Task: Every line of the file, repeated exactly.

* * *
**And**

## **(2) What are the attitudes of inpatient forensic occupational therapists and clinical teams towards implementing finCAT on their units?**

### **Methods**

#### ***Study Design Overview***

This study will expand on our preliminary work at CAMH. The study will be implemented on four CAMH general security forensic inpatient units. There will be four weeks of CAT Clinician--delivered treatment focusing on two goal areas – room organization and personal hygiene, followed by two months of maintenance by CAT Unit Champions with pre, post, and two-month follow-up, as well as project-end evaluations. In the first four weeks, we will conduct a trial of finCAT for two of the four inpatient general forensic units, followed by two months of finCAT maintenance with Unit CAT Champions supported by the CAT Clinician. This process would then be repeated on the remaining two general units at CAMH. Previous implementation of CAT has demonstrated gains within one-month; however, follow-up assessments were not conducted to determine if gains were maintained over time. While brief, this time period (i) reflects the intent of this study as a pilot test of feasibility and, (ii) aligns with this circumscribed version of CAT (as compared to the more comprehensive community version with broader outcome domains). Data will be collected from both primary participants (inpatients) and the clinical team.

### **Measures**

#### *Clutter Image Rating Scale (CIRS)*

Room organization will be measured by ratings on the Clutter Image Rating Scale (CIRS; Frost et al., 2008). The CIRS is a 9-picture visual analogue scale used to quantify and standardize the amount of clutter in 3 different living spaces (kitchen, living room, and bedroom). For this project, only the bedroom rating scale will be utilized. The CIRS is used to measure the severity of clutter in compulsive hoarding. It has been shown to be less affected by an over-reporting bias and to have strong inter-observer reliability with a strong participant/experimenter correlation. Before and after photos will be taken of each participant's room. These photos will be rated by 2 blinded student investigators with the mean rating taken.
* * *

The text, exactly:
**And**

## **(2) What are the attitudes of inpatient forensic occupational therapists and clinical teams towards implementing finCAT on their units?**

### **Methods**

#### ***Study Design Overview***

This study will expand on our preliminary work at CAMH. The study will be implemented on four CAMH general security forensic inpatient units. There will be four weeks of CAT Clinician--delivered treatment focusing on two goal areas – room organization and personal hygiene, followed by two months of maintenance by CAT Unit Champions with pre, post, and two-month follow-up, as well as project-end evaluations. In the first four weeks, we will conduct a trial of finCAT for two of the four inpatient general forensic units, followed by two months of finCAT maintenance with Unit CAT Champions supported by the CAT Clinician. This process would then be repeated on the remaining two general units at CAMH. Previous implementation of CAT has demonstrated gains within one-month; however, follow-up assessments were not conducted to determine if gains were maintained over time. While brief, this time period (i) reflects the intent of this study as a pilot test of feasibility and, (ii) aligns with this circumscribed version of CAT (as compared to the more comprehensive community version with broader outcome domains). Data will be collected from both primary participants (inpatients) and the clinical team.

### **Measures**

#### *Clutter Image Rating Scale (CIRS)*

Room organization will be measured by ratings on the Clutter Image Rating Scale (CIRS; Frost et al., 2008). The CIRS is a 9-picture visual analogue scale used to quantify and standardize the amount of clutter in 3 different living spaces (kitchen, living room, and bedroom). For this project, only the bedroom rating scale will be utilized. The CIRS is used to measure the severity of clutter in compulsive hoarding. It has been shown to be less affected by an over-reporting bias and to have strong inter-observer reliability with a strong participant/experimenter correlation. Before and after photos will be taken of each participant's room. These photos will be rated by 2 blinded student investigators with the mean rating taken.